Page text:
I’m reading Brene Brown’s The Gifts of Imperfection and one of her ten guideposts is Cultivating Gratitude and Joy.
I’ve spent a lot of time and effort on the subject of happiness. How could I be happier? How could my homeboy be happier? How could I better promote happiness among my clients and students?
I thought traveling more would make me happier, practicing more yoga would make my happier, spending more time with friends would make me happier. And they all did, for a time, but then at the end of the day there would still be this feeling of ‘less than,’ of ‘not enough’—as though I was empty and needed to be filled up.
I was missing the whole point.
Gratitude is an attitude. Joy is something we cultivate. What I was searching for was not happiness, but joy. What I needed was not to ‘do’ more, but to ‘feel’ more. Brown says that the difference between happiness and joy is that “happiness is tied to circumstance and joy is tied to spirit and gratitude.” What makes people joyful is not the trip to the park, but being grateful for the trip to the park and all it did for the soul. She also points out that joyful people are not just more grateful, it’s that people who practice gratitude find more joy in their lives. It’s a choice that they make, moment by moment, day by day.
Could it really be this simple?
Yesterday I had a shitty day. Like car broke down, fought with my man, lost some classes, threw a tantrum shitty day. I was actually excited to get into bed at the end of it all and throw it all over the pages of my journal. As I brushed my teeth, I was already rehearsing the lashing that I would leave on the page.
I sat down, cracked open the book and turned to my weekly ‘to-do’ list.
- Up at 6am—nope.
- Took iron supplement—nope.
- Read more than watched T.V.—nope.
- Gratitude (this was a new box just added the day before)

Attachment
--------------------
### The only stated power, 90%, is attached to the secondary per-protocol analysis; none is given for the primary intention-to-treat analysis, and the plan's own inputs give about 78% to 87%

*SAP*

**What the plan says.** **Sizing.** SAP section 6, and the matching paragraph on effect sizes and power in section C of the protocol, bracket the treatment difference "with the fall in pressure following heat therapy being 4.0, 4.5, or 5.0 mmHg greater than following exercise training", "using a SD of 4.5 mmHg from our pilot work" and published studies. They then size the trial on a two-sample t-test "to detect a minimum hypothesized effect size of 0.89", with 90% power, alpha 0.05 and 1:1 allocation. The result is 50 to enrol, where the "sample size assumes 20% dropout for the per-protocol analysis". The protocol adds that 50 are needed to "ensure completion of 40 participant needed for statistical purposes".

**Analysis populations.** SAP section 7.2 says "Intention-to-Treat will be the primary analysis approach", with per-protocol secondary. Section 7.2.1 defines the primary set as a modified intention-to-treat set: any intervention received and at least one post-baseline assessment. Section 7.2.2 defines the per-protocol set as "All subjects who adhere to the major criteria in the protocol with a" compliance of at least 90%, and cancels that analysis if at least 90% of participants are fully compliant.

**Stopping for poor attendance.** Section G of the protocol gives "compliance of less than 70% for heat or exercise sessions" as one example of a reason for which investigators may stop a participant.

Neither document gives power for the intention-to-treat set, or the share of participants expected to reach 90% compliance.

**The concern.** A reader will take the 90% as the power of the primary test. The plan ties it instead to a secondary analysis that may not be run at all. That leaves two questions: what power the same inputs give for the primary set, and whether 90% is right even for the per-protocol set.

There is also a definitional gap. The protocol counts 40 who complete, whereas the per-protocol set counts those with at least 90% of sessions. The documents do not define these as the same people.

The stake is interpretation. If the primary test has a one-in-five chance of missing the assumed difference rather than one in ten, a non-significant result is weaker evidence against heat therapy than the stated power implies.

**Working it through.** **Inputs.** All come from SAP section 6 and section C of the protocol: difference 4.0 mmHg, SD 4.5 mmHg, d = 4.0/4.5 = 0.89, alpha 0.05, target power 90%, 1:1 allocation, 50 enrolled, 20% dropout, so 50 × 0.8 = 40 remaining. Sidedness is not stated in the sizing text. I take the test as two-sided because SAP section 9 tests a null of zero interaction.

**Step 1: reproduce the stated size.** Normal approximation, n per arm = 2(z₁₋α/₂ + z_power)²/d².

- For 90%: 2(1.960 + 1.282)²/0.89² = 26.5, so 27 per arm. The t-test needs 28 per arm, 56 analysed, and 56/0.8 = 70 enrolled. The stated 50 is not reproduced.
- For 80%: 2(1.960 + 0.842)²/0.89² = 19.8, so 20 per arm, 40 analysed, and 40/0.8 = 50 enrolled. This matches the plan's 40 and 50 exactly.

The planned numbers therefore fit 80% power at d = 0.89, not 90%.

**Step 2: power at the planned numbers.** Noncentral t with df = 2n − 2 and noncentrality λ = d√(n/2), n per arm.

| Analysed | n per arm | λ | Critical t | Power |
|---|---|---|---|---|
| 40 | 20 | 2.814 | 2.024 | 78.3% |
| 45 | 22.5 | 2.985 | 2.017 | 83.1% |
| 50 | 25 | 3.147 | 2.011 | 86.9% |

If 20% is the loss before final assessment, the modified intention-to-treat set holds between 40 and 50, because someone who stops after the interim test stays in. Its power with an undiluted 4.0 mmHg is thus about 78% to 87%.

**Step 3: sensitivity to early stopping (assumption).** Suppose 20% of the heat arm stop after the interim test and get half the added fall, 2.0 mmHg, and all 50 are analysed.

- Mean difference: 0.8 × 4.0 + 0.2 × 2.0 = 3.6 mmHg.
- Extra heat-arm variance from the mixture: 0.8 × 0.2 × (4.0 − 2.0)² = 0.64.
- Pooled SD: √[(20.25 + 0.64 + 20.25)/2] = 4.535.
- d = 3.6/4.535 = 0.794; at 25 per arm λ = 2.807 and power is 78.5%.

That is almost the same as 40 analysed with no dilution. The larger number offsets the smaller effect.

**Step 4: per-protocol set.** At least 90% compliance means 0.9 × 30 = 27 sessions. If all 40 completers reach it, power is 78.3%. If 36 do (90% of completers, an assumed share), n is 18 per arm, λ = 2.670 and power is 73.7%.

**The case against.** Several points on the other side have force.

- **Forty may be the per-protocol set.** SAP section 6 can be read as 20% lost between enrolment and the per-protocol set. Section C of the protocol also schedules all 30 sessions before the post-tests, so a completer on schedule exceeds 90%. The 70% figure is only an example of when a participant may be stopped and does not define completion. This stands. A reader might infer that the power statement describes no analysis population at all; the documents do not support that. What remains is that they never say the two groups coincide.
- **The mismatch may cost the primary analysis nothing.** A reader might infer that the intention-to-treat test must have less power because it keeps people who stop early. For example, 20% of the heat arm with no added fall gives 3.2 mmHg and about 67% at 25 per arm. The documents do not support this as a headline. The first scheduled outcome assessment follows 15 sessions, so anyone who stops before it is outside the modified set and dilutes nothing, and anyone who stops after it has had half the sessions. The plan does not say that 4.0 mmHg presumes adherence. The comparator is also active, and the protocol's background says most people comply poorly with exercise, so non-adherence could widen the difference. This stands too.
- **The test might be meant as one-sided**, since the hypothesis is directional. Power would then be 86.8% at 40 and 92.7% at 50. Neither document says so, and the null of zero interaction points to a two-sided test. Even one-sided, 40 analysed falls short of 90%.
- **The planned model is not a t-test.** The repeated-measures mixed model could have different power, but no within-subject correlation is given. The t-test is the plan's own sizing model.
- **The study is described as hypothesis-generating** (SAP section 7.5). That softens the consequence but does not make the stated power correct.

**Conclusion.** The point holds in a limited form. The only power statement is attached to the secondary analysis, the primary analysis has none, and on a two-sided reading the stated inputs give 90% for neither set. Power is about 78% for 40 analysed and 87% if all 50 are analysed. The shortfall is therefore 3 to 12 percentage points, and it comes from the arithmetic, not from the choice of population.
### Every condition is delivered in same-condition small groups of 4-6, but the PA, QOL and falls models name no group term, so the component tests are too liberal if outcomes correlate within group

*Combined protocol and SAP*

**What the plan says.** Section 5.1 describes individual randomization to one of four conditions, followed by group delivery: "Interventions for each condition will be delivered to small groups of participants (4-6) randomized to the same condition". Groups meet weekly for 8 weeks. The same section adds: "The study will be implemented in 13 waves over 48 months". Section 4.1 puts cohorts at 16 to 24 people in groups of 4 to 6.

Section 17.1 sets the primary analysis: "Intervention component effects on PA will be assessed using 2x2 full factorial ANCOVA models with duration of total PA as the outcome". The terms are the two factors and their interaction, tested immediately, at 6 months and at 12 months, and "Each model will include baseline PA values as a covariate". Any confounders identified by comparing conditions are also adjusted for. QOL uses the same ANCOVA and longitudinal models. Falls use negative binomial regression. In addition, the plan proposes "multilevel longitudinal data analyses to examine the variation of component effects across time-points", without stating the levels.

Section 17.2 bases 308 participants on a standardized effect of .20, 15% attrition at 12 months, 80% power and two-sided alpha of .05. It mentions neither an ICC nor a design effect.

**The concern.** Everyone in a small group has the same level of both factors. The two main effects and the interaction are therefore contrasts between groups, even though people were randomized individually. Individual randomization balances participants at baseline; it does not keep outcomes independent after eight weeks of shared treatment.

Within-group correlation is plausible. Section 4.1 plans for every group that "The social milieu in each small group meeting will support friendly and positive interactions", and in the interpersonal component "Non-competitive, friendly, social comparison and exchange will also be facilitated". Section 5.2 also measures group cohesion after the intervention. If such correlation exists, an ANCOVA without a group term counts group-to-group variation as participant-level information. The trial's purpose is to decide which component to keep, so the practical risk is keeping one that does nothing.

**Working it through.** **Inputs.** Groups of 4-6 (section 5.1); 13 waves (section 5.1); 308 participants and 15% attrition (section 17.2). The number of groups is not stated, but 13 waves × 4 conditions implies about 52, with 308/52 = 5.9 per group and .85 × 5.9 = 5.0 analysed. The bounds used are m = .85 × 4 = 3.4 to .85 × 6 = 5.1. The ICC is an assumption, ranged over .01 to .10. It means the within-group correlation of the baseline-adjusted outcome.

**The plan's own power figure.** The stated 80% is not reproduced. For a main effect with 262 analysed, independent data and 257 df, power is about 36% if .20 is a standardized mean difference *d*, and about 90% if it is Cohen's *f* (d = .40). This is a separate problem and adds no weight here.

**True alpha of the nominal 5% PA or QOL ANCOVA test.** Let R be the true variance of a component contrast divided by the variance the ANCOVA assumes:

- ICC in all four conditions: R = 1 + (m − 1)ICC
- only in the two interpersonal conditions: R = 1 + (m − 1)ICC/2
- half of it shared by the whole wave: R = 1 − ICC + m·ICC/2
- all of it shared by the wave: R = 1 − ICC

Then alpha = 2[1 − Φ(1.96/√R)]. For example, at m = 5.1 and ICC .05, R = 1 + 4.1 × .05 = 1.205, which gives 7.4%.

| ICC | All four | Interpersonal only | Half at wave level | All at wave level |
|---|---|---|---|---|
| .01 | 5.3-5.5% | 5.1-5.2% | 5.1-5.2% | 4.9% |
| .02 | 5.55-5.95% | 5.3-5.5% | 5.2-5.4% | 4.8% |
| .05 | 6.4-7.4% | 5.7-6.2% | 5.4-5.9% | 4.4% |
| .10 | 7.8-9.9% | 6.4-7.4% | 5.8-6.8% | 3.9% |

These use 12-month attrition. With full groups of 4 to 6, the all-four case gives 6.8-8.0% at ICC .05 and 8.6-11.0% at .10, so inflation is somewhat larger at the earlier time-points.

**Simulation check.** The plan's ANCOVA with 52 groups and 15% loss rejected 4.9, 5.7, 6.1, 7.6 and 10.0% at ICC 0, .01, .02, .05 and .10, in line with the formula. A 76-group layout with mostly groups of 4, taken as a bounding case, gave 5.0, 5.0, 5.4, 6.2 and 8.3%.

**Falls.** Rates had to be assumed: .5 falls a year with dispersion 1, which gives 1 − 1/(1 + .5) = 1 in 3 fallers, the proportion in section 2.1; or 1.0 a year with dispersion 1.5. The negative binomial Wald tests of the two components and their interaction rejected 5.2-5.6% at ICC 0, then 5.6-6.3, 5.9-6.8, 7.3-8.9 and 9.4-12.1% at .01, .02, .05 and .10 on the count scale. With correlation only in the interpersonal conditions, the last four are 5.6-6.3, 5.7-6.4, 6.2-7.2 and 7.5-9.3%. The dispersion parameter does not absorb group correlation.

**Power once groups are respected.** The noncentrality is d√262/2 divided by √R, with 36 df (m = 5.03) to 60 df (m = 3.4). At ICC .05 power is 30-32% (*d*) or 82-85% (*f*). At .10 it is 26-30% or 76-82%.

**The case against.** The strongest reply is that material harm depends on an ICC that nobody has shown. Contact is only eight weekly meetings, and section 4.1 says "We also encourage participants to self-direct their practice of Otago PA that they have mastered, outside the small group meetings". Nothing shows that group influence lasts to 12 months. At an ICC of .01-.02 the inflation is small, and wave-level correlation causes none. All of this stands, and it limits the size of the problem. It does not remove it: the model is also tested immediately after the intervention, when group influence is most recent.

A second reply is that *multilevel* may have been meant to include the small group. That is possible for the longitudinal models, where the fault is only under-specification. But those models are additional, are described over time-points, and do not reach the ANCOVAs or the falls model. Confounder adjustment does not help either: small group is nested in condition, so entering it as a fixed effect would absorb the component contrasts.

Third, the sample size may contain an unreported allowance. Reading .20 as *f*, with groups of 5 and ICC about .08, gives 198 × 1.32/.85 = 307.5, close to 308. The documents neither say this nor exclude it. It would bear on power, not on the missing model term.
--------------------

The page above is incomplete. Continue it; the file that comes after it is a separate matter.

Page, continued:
Just as I was about to put a big fat ‘X’ in the box, I flipped the page and wrote “I’m grateful for my family. I’m grateful knowing that I am loved and supported no matter what and that they will always be here for me. Even if I was ‘alone’ I would never really be alone. I will always have my family. And for that I am grateful.”
And that was it. The anger lifted off of me in such a palpable way that I had to laugh. Maybe it really is this simple.
Practicing gratitude brings on more joy.
I’m always one for a challenge, and my challenge this month is to keep a gratitude journal. I’m big on words, and love to put the pen to paper. So for me, physically writing down what I’m grateful for will help keep me on board. But a gratitude practice doesn’t have to look like that. It might be simply thinking of what you’re grateful for at least once a day. Or maybe it consists of you saying out loud what you’re grateful for. Whatever it is, I dare you to practice gratitude for one whole month and not feel more joy.
1) Find a quiet space and get comfortable
2) Think of something that you’re grateful for. Bring an image to mind, let it fill you up. The smell of it, the sound, the way it makes you feel.
3) Say (out loud, or silently) “I’m grateful for ___”
4) Let that marinate for a few moments
5) Crack open the space in the center of your chest and send out your love and gratitude.
6) With heart wide open, receive all the love and gratitude that is coming right back at you.
7) Live, love, repeat.
*For the yogis out there, there is a new Instagram challenge for the month of August called #yogratitude. Post a pose, and post what you’re grateful for. Community always seems to motivate. I’ll be doing it…you can catch me at shawna_turner. Let’s do it!
P.S. What are you grateful for?
Like The Mindful Life on Facebook.
Ed: Sara Crolick
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